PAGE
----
If this is not my home, then why do I remember so much. Why do I walk the streets and recognise its touch.
If this is not my home, then tell me how how true freedom feels, I ran these fields, on my toes and my heels.
If this is not my home, then why do I remember so much, I lost my virginity here, I can still feel her touch.

I learnt to ride a bike out on these streets, long summer nights, ice cream and water fights.
I got my heart broken right here on these steps, the first love I lost, we kissed, fingers interlocked.

If this is not my home, then why do I remember frosty mornings, playing rugby in the rain, the brotherhood, the pain.
If this is not my home, then why do I remember so much, my first fight on a drunken night, a police cell, we raised hell.
If this is not my home, then why does it hurt so much, the friends I’ve lost, my kingdom for a touch.

Home, where your heart can rest, your mind can wander, you sit quietly contemplating through rain and thunder.
This is not your home, they tell me to get on a plane, a six and a half hour journey, will wipe away the pain.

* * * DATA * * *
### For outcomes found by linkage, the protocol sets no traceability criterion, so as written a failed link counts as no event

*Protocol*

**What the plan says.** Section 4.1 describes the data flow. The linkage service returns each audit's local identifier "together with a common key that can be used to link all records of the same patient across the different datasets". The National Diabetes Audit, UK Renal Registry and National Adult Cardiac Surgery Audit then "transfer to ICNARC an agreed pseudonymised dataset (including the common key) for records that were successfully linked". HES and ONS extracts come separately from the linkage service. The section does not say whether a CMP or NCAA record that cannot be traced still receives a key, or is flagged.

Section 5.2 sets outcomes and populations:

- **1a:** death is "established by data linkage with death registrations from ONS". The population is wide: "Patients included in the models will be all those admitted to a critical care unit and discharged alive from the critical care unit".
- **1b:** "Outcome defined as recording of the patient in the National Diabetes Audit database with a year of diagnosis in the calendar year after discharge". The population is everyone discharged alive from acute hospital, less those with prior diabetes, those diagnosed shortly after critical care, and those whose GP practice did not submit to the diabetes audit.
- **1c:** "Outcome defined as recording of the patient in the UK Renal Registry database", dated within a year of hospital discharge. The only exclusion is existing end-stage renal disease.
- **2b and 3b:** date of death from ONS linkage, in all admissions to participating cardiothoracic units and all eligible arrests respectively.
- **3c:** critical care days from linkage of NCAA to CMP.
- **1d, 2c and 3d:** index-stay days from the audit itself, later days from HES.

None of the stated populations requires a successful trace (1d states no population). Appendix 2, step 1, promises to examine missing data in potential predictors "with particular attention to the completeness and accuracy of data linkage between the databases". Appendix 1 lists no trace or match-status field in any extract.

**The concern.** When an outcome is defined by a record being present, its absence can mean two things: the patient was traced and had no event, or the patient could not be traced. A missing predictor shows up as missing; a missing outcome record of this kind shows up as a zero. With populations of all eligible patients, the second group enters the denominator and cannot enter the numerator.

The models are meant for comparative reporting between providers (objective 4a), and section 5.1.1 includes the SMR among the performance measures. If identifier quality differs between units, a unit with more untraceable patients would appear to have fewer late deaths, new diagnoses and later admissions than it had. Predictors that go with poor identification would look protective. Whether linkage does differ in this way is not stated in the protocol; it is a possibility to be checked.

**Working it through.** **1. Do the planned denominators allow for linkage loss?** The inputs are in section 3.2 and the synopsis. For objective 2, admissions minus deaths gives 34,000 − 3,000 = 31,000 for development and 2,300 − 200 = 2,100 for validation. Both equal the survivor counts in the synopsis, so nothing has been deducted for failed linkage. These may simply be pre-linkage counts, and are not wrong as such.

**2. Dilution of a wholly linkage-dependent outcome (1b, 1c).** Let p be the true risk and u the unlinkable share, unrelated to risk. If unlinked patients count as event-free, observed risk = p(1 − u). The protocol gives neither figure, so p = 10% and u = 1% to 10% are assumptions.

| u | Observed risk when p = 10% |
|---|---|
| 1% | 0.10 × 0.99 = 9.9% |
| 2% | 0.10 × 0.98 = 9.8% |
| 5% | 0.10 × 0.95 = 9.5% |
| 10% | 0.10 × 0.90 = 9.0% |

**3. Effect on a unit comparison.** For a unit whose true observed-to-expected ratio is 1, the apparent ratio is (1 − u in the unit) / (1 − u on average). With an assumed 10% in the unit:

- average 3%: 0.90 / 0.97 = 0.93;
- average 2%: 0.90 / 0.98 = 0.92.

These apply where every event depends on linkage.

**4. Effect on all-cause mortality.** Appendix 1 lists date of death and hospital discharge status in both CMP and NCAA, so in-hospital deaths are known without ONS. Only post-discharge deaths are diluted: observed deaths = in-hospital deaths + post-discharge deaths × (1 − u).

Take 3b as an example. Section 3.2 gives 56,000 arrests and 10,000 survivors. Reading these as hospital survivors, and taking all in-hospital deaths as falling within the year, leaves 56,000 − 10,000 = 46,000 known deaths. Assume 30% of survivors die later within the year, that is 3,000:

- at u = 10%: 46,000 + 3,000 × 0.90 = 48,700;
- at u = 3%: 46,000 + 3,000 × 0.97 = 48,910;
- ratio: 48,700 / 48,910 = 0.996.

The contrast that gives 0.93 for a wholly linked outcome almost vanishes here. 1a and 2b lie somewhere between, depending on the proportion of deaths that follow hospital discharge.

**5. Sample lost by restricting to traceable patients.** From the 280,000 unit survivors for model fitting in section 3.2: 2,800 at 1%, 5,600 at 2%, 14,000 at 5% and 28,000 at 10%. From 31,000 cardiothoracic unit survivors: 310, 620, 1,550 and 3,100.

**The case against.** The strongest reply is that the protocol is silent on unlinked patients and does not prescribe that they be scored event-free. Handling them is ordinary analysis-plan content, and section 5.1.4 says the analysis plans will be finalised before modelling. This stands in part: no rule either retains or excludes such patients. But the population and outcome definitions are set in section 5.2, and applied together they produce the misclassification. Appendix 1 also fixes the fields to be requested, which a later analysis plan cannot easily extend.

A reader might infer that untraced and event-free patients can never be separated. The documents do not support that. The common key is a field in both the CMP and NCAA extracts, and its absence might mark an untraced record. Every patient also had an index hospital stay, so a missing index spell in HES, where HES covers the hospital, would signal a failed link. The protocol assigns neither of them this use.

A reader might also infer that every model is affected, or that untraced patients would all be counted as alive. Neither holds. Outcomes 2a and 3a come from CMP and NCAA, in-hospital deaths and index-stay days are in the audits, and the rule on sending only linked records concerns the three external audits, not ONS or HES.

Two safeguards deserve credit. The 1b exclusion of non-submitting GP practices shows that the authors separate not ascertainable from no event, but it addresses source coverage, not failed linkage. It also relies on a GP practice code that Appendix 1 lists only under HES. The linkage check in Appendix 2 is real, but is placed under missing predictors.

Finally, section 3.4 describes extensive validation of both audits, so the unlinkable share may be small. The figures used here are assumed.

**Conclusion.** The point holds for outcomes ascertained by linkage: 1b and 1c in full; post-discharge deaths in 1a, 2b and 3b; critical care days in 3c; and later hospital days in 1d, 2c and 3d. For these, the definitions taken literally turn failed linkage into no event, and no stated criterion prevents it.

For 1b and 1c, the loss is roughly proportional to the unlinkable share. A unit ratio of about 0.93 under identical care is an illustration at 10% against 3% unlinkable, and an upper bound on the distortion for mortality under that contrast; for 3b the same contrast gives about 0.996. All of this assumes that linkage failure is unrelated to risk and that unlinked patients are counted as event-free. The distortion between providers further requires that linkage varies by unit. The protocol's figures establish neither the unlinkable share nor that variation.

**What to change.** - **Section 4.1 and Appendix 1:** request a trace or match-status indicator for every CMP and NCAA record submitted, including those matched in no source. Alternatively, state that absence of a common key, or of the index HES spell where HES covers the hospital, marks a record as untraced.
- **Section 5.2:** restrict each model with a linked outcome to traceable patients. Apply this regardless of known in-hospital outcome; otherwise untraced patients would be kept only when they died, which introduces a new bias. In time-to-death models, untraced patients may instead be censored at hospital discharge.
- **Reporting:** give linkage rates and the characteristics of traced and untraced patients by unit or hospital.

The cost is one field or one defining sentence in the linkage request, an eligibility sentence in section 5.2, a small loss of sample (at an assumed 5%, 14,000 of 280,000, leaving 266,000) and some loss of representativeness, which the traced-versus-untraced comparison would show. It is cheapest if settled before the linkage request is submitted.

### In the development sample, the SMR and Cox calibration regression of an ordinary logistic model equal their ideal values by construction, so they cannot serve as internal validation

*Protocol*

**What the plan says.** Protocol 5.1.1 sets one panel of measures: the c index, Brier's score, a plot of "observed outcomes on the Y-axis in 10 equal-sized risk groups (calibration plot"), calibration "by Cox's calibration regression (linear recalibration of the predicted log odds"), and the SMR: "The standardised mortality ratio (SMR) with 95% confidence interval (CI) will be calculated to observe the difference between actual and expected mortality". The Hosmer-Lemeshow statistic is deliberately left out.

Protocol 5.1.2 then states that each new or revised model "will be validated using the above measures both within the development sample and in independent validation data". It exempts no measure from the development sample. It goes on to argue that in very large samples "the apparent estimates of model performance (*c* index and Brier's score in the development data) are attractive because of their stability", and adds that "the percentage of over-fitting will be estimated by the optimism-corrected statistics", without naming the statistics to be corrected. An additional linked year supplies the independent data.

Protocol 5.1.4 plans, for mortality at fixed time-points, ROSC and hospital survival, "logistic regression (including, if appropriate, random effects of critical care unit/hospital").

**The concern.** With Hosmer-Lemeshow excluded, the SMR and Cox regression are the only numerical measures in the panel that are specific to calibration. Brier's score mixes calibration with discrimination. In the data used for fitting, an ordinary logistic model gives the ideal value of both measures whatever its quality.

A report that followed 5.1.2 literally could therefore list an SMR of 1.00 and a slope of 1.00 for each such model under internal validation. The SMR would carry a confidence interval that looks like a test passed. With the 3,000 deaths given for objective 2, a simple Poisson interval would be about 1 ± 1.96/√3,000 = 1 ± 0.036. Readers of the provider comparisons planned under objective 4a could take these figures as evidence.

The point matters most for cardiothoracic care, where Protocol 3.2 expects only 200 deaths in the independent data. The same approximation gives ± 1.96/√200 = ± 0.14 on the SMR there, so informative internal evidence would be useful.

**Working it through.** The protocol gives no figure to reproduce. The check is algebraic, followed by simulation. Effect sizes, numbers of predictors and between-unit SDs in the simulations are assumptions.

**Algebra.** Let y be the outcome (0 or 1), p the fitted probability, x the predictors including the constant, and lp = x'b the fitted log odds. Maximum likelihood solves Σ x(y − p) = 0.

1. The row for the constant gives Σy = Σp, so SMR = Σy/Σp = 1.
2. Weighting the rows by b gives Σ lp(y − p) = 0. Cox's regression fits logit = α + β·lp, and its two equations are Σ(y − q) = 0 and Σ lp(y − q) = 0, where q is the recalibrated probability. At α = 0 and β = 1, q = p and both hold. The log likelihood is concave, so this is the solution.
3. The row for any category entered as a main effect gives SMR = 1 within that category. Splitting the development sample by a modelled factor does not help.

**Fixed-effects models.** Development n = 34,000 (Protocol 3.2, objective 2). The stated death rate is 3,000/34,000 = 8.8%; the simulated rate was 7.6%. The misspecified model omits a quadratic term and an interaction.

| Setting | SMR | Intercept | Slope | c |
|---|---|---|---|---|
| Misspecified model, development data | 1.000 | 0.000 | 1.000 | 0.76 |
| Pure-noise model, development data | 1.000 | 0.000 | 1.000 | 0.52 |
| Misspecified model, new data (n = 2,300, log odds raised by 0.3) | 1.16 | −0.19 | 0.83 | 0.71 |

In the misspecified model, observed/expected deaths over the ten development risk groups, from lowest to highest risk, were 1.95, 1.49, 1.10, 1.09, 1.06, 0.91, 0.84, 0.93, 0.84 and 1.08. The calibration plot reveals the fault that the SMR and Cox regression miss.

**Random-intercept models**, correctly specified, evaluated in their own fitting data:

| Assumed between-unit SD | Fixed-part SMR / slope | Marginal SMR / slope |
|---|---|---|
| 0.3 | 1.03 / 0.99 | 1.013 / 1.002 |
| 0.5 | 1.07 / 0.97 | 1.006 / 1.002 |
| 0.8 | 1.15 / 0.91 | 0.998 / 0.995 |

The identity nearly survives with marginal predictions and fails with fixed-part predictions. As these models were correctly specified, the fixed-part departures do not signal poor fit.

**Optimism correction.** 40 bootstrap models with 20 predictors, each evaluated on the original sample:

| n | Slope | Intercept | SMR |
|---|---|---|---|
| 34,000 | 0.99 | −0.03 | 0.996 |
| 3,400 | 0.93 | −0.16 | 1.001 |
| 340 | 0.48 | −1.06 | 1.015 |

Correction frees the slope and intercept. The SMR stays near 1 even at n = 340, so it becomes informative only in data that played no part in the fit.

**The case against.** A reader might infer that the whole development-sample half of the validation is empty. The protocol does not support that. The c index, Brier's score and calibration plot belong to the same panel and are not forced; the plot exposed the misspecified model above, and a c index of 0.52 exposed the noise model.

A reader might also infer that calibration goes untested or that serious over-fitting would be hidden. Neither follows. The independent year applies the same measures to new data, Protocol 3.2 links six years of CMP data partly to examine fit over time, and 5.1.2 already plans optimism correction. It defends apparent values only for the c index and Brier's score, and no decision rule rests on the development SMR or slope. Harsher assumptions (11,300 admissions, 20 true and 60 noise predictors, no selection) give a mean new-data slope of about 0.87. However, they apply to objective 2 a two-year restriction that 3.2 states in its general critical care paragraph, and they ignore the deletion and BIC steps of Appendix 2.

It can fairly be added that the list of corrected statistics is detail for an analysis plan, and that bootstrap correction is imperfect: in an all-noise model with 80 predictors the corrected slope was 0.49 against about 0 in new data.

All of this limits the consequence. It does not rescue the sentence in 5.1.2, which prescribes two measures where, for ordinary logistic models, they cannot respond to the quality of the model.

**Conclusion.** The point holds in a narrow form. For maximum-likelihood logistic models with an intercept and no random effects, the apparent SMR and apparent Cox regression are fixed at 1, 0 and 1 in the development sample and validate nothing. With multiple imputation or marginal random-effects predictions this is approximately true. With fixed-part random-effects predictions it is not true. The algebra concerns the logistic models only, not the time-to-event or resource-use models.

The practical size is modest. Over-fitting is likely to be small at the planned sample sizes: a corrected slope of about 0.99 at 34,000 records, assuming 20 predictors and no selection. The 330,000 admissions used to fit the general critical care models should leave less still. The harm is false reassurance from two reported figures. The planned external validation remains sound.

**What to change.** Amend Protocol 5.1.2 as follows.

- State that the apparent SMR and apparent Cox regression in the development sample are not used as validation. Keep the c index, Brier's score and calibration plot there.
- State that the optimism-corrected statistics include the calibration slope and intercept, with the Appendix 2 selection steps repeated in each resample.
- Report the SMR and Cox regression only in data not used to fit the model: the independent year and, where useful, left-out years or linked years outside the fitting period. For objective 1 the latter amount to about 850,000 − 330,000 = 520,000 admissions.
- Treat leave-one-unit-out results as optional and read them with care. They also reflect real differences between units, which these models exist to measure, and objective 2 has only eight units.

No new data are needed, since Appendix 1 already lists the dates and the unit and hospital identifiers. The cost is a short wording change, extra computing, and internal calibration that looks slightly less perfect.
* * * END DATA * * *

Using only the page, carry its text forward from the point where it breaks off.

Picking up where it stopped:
If this is not my home, then why have I found my place, the comfort the love, her warm embrace.
If this is not my home, then why would I care, a North london derby, damn right I’ll be there.
If this is not my home, then how can I stomach the grub, yesterday’s fish and chips in an old dodgy pub.

The colour of my skin, they say I do not reside, tho I like my toast done on both sides.

I am neither scared nor afraid, I sleep in the bed I have made, my decisions my own, actions I alone must condone.
If this is not my home, then tell me where to go, my fabric is woven, with these hands I did sew.
If this is not my home, then why do I remember so much, this may not be your home, but I must do what I must.

A poem by Buki Koshoni